It can be far less expensive if you decide to build a guest home with only sleeping quarters and the minimum plumbing and electrical necessities. However, you can expect a subpar return on investment (ROI).

That’s why you might consider building a guest home with the most permitted square footage for your property with a full kitchen and bath. These are also known as accessory dwelling units (ADU).

While it may only take two to four months to custom-build a guesthouse, you should still account for the amount of time it takes to hire a contractor, generate design plans and get approval for the project with the required permits.

2.   Ready-Built Guest Homes

Some guest homes are ready-made and can actually be purchased online. Although buying a kit may come across as significantly cheaper than building a customizable structure, remember that it still takes a lot of effort to put it together than just placing it anywhere in your backyard.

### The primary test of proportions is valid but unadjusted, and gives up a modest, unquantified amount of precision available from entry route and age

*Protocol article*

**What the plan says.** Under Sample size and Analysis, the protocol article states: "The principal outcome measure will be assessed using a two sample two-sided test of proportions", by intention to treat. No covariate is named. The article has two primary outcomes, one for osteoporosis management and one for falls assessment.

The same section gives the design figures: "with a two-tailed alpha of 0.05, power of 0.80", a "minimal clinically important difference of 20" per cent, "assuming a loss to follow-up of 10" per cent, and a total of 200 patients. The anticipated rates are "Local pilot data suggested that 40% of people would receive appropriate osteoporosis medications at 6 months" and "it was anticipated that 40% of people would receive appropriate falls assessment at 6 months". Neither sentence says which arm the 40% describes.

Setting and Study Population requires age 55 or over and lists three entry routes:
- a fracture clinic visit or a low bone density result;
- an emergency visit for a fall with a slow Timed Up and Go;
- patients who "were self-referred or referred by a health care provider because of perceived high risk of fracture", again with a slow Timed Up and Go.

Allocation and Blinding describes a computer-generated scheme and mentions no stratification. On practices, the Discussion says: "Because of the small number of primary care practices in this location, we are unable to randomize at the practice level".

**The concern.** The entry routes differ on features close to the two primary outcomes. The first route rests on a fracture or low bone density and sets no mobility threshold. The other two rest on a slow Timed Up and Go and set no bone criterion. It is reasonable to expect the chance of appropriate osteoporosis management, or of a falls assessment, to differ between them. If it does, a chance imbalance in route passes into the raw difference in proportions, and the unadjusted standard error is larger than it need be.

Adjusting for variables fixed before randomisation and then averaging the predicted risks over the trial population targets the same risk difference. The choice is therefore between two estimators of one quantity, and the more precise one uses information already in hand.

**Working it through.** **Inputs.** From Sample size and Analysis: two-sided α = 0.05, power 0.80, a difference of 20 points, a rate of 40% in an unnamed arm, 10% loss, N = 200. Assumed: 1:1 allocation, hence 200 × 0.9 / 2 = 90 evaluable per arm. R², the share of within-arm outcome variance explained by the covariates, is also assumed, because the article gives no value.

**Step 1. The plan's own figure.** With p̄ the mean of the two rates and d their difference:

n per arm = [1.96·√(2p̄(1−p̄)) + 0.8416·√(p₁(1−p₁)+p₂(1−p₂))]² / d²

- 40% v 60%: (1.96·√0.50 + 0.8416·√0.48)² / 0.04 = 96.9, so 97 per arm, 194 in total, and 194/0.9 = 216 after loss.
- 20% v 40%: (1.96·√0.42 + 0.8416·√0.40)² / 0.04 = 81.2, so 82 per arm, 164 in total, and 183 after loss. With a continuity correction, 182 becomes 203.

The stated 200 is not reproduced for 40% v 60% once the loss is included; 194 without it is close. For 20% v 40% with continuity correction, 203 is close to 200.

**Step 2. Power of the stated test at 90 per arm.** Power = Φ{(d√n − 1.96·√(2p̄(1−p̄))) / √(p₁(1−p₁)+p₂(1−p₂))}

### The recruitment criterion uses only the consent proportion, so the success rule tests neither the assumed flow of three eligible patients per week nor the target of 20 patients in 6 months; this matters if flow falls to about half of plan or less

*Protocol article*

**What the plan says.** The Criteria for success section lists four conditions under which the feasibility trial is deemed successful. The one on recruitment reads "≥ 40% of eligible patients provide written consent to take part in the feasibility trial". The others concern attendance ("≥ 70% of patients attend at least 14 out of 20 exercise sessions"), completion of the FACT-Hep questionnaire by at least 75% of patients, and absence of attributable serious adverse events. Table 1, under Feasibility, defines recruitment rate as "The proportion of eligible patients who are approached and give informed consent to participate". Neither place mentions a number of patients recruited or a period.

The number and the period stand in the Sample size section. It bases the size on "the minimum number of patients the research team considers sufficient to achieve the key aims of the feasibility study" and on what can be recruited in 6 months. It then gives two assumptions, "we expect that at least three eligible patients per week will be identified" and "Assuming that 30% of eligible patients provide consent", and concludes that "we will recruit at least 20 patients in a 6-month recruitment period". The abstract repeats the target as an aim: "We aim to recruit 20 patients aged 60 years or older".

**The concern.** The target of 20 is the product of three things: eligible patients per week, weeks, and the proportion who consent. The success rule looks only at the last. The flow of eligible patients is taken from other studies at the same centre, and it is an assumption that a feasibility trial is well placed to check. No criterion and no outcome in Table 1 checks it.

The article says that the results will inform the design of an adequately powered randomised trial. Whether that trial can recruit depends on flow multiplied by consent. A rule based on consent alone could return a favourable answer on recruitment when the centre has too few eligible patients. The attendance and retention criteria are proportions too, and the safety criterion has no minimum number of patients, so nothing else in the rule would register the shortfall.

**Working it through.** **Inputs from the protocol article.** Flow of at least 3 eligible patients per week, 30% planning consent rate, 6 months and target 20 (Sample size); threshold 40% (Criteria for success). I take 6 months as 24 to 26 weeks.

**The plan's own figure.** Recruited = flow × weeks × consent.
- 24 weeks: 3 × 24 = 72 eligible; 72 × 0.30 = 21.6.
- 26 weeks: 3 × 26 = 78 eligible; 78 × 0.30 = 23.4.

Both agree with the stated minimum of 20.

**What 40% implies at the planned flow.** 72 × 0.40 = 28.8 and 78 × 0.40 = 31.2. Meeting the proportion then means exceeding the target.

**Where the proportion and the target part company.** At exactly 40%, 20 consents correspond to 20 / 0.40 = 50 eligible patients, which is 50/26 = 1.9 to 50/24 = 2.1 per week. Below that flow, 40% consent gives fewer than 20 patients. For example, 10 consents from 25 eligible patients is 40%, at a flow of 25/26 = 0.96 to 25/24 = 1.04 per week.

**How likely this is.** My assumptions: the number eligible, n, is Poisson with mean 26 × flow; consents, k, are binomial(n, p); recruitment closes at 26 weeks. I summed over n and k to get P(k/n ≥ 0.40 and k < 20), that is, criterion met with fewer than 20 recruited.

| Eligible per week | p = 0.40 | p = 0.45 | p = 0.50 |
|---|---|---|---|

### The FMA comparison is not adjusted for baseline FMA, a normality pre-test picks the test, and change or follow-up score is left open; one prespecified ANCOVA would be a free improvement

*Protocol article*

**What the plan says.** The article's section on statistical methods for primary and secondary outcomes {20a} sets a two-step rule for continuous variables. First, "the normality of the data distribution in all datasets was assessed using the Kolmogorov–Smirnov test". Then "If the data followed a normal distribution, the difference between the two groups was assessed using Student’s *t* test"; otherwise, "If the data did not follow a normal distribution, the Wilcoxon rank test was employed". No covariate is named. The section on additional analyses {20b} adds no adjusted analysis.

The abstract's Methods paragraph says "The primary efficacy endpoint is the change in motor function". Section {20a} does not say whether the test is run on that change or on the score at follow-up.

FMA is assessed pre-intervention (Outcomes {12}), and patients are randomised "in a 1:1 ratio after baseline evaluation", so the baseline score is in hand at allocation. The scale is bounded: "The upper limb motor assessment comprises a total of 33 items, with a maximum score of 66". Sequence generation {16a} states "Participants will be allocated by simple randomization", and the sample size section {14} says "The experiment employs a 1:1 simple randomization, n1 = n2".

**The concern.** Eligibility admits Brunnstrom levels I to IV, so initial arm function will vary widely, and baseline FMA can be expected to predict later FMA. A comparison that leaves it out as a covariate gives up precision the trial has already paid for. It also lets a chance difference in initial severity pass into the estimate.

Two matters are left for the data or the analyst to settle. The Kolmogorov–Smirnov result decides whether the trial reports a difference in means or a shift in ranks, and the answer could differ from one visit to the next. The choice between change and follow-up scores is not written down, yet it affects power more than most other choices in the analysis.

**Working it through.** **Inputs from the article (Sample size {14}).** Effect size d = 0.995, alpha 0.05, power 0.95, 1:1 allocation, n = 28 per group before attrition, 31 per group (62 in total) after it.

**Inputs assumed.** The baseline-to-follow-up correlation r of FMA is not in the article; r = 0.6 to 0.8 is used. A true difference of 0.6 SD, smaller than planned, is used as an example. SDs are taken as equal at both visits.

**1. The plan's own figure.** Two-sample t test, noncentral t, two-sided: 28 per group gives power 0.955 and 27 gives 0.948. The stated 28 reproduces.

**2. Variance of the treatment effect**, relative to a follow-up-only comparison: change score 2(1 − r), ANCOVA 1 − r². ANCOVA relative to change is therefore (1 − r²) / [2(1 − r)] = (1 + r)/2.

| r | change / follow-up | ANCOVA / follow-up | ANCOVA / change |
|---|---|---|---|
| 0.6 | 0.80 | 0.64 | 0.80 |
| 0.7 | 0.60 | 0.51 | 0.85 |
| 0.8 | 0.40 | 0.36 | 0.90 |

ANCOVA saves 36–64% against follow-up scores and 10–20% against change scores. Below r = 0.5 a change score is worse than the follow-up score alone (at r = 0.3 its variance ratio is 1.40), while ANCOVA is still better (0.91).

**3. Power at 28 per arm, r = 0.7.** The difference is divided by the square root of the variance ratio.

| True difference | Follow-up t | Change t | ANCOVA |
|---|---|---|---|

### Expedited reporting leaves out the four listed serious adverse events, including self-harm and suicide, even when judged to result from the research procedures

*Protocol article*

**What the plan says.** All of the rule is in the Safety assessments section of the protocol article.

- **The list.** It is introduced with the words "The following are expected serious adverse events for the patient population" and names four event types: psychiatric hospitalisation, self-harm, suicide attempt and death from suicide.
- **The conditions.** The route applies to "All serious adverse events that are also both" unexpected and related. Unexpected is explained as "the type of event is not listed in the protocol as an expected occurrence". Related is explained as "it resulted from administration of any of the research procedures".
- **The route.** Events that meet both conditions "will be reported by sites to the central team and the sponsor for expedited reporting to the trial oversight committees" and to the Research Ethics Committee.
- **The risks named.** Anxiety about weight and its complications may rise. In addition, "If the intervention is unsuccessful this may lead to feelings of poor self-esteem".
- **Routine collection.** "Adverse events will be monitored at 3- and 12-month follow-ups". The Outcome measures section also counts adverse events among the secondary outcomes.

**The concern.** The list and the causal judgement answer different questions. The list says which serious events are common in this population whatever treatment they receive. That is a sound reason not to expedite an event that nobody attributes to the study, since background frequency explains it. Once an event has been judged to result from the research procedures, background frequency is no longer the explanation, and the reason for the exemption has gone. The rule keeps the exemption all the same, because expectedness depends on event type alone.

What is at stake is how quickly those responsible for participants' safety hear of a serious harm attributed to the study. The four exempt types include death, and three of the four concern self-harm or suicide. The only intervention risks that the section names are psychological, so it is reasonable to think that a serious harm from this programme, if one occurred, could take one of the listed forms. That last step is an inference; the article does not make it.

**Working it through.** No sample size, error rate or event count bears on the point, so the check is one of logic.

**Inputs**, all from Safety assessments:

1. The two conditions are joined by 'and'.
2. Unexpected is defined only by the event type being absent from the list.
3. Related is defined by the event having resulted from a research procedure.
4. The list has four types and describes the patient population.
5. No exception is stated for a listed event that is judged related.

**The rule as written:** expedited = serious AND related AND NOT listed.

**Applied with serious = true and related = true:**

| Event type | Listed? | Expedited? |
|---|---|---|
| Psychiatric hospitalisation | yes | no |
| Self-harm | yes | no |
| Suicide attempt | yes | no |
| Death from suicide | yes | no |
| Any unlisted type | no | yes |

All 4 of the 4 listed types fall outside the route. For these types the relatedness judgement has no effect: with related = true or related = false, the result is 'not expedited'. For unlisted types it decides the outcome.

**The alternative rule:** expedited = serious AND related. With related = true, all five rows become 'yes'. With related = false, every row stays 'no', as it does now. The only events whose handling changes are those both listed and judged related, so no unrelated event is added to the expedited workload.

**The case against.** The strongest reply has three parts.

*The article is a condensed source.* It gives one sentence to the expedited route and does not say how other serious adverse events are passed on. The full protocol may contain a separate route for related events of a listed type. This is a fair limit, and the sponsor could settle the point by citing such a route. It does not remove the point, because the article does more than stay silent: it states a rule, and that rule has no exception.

Sheds can sit on concrete blocks and lumber, but guesthouses require a proper foundation for support. For this reason, you’ll likely need to even out your land and install a concrete slab. Expect to pay between $4 and $8 per square foot for concrete pouring.

Ready-built guest homes may also need insulation. According to HomeAdvisor, it may cost $150 to $700 for fiberglass batting insulation in a 500-square foot home, in addition to labor expenses.

3.   Convert an Existing Structure

If you’re looking for a more cost-effective way to build a guesthouse, you might consider converting an existing structure, such as a garage or shed.

The average cost to convert a garage into a living area is $14,497, which may include permitting, designs, insulation, drywall, windows, plumbing, electrical, ducts and vents.